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    Middle East
 
     Jun 20, 2008

Middle East serves US some humble pie
By Sreeram Chaulia

Since World War II, the Middle East has been one of the most penetrated regions in the world in terms of American presence, influence and domination. Apart from South America, no other area on the planet has experienced as gigantic a footprint of the United States, stretching during its zenith from Cairo in the west to Tehran in the east. If great powers are prone to throwing their weight around where they perceive vital interests, the US has done it with all means in the Middle East for over six decades.

By imposing itself on Middle Eastern countries in a rainbow of avatars - exploiter, peacemaker, ally, enemy, eminence grise and occupier - the US became an arbiter of the region's destiny. One measure of the colossal impact that Washington had as a result is that no major diplomatic initiative could afford to ignore "what the Americans want".

On the occasion of any significant political event in the Middle East, it used to be commonplace to ask whether it had an American hand or if it reflected American will. The very axes of change were shaped by American preferences and opposition to them. Until recently, that is.

A series of new developments raises doubts about whether the US can still be the ultimate intersection in the Middle East through which all roads must cross. The just-hammered ceasefire between Hamas and Israel to halt violence across the Gaza Strip lacked American inputs and bypassed Washington's stated goal of marginalizing the democratically elected Islamic militant movement.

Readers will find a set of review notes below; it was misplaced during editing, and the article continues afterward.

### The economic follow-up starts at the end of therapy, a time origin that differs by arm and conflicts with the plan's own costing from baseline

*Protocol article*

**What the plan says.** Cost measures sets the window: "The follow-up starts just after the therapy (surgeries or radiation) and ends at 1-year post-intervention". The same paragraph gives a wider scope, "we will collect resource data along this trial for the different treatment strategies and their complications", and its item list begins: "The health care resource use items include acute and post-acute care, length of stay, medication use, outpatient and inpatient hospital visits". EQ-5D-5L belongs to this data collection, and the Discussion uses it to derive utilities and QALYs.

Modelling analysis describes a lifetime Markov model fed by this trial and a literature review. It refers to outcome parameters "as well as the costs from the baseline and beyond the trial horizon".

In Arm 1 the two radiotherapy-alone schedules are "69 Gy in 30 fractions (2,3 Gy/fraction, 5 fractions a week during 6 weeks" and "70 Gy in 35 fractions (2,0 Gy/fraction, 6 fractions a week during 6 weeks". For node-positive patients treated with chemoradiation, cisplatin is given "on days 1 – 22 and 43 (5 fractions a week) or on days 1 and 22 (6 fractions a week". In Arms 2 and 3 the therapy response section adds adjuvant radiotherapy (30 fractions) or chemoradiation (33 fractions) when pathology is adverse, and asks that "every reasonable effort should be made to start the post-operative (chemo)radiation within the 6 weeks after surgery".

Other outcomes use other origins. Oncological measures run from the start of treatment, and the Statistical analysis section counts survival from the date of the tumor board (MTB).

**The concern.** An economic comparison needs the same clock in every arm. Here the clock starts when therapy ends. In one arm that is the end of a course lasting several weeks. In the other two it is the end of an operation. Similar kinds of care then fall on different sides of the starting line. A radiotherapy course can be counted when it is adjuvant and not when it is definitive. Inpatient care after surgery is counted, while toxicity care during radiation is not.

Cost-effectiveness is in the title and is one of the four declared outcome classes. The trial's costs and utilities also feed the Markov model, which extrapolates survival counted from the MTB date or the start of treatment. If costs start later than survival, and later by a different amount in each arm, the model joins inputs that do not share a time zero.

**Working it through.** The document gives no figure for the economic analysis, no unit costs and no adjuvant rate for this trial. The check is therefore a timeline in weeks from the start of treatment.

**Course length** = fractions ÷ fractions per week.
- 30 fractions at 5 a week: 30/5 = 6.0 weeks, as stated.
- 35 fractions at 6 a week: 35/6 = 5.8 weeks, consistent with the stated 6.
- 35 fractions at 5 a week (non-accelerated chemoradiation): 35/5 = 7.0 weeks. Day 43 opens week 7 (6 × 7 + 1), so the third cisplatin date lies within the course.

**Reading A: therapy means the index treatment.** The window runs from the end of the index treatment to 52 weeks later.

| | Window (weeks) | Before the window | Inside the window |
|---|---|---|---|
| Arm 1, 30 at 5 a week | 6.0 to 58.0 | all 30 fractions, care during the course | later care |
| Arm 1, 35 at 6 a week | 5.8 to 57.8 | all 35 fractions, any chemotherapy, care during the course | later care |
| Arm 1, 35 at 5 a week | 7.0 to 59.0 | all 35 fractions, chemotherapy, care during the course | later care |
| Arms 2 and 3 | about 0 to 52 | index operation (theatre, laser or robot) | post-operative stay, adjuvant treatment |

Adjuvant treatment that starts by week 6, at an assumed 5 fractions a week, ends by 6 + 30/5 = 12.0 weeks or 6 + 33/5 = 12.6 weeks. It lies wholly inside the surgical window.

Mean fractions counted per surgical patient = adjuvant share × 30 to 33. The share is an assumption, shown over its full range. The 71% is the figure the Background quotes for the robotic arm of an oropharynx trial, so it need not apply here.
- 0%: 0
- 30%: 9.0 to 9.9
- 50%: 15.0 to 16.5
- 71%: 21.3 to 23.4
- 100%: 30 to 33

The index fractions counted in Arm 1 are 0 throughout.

The reason why Egypt could mediate the ceasefire without apparent American backing is because both parties to the conflict had confidence in the contextual neutrality of Cairo. If Egypt had taken the advice of its American friends and brought in American wishes through backdoor channels, Hamas and possibly even Israel would have walked out of the dialogue process. The hostile and punitive policies of the George W Bush administration towards Hamas ruled out any chance of Washington itself being a mediator or facilitator of the negotiations.

A similar logic underlies the "indirect peace talks" being held in Turkey between two long-time antagonists, Israel and Syria, the first in eight years. Turkish mediation is palatable to Syria and Israel due to Ankara's general non-involvement and neutrality in Arab-Israeli disputes. As the only non-Arab Muslim country in the region besides Iran, Turkey is viewed favorably in Tel Aviv. Ankara is also acceptable as a third party for Syria as a means of breaking free from the American stranglehold that denies Damascus the chance to normalize relations with so-called "moderate states" of the region.